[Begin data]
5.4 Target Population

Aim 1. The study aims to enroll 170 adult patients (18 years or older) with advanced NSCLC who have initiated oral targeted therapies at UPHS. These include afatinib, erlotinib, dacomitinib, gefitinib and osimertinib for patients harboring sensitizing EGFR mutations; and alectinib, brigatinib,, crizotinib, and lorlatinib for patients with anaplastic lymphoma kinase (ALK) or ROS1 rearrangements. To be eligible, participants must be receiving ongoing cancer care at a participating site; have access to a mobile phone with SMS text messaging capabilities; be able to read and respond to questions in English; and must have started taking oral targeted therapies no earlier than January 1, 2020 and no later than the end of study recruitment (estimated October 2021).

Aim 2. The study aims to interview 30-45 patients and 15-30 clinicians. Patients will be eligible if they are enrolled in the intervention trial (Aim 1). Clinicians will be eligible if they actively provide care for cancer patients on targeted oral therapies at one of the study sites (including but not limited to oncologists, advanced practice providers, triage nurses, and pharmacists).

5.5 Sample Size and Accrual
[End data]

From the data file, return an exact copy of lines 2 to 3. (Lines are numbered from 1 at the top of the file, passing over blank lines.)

Aim 1. The study aims to enroll 170 adult patients (18 years or older) with advanced NSCLC who have initiated oral targeted therapies at UPHS. These include afatinib, erlotinib, dacomitinib, gefitinib and osimertinib for patients harboring sensitizing EGFR mutations; and alectinib, brigatinib,, crizotinib, and lorlatinib for patients with anaplastic lymphoma kinase (ALK) or ROS1 rearrangements. To be eligible, participants must be receiving ongoing cancer care at a participating site; have access to a mobile phone with SMS text messaging capabilities; be able to read and respond to questions in English; and must have started taking oral targeted therapies no earlier than January 1, 2020 and no later than the end of study recruitment (estimated October 2021).

Aim 2. The study aims to interview 30-45 patients and 15-30 clinicians. Patients will be eligible if they are enrolled in the intervention trial (Aim 1). Clinicians will be eligible if they actively provide care for cancer patients on targeted oral therapies at one of the study sites (including but not limited to oncologists, advanced practice providers, triage nurses, and pharmacists).